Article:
Pianist Jacques Loussier has certainly had an unusual career, much of it spent performing jazz interpretations of Bach's music. While his original works have been noteworthy, Loussier's most famous projects have been his transformations of Bach's music. In 1997 he tackled Vivaldi's Four Seasons, four concertos that he performed and recorded with his trio. As with Bach's pieces, Loussier pays respect to Vivaldi's melodies and the development of the works while swinging the music. He divides each of the concertos into three parts, improvises tastefully while keeping the themes in mind, and leads his trio through some uncharted territory. Loussier occasionally recalls the style of John Lewis and Allegro Non Molto from the Summer piece has some resemblances to Lewis' "Django." Due to Loussier's impressive technique, respect for both idioms and his well thought-out concept, this unique set is a complete success.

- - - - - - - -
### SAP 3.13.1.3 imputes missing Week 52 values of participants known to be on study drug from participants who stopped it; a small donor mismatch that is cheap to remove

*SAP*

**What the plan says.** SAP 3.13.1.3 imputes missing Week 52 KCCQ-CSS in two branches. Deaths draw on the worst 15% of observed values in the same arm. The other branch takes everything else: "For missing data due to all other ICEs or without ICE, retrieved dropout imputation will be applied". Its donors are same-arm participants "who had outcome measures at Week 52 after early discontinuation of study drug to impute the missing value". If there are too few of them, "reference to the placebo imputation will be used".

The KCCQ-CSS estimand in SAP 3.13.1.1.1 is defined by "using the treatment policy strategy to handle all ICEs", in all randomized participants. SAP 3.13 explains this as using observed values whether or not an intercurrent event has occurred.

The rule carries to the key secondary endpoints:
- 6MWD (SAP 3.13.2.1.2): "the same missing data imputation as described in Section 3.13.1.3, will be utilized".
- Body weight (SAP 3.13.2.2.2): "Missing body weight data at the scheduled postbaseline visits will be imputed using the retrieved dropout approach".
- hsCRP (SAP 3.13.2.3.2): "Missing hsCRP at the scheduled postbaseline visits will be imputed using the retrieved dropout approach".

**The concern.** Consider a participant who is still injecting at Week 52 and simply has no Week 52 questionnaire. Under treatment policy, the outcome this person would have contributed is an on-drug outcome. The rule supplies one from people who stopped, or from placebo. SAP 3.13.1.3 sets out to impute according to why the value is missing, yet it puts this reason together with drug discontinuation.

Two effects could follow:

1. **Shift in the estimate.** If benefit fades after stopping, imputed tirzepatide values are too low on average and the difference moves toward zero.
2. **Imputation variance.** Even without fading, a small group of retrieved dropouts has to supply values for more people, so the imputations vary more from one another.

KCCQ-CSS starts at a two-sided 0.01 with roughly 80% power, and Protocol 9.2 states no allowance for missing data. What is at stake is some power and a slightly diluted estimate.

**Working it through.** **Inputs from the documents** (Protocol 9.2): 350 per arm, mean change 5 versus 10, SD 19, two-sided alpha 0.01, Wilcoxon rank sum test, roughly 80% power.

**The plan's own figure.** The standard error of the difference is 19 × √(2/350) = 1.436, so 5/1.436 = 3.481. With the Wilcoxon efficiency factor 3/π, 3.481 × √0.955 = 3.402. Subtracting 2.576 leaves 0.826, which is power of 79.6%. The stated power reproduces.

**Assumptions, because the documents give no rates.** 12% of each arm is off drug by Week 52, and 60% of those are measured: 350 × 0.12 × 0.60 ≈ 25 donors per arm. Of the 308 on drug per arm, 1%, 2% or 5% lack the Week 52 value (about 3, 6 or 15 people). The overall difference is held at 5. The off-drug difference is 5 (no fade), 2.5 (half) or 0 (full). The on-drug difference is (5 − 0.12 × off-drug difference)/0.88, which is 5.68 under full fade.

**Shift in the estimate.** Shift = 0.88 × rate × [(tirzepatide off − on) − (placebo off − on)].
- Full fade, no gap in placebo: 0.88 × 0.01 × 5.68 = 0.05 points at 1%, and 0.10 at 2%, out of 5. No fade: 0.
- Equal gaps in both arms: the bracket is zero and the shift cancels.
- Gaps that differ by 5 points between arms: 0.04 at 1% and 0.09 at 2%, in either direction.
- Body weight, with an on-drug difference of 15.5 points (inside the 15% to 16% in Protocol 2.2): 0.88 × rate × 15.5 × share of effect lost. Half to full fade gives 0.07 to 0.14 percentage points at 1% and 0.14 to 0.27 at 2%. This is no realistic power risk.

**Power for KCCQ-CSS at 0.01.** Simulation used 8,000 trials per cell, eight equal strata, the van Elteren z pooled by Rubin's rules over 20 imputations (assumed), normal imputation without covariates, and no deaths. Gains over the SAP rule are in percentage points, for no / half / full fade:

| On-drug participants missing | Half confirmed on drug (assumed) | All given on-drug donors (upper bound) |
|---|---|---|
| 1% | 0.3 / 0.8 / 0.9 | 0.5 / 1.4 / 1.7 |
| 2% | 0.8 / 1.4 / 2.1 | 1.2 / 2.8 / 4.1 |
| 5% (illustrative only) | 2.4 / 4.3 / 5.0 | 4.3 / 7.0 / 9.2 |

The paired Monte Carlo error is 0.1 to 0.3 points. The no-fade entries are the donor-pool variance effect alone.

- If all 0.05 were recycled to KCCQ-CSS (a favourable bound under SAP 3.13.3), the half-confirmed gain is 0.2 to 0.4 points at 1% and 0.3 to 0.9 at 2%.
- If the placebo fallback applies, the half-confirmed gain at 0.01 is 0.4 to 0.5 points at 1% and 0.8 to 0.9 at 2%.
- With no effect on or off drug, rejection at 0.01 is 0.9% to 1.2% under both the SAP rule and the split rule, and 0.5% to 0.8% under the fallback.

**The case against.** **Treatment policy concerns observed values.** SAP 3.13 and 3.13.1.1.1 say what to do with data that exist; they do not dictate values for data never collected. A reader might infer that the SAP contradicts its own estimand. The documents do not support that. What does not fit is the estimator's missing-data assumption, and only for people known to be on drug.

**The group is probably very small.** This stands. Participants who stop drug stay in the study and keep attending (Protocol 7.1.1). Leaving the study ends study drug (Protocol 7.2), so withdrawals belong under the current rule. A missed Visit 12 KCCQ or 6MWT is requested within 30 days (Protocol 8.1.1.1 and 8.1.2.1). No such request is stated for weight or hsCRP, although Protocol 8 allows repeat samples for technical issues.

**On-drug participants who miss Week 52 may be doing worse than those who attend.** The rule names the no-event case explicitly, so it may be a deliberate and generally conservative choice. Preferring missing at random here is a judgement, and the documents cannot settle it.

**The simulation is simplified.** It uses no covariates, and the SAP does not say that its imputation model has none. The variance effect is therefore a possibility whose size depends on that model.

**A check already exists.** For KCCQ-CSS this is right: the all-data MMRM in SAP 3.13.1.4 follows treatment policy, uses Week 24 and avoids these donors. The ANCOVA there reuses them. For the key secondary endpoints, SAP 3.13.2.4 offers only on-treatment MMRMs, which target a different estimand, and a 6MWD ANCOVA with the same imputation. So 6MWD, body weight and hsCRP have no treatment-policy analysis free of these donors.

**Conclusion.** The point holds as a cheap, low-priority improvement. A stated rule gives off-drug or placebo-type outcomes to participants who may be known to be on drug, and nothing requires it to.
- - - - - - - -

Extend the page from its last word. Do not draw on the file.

AllMusic Review by Scott Yanow
|Il cimento dell'Armonia e dell'Invenzione, concertos (12) for solo instrument, strings, and continuo, Op. 8|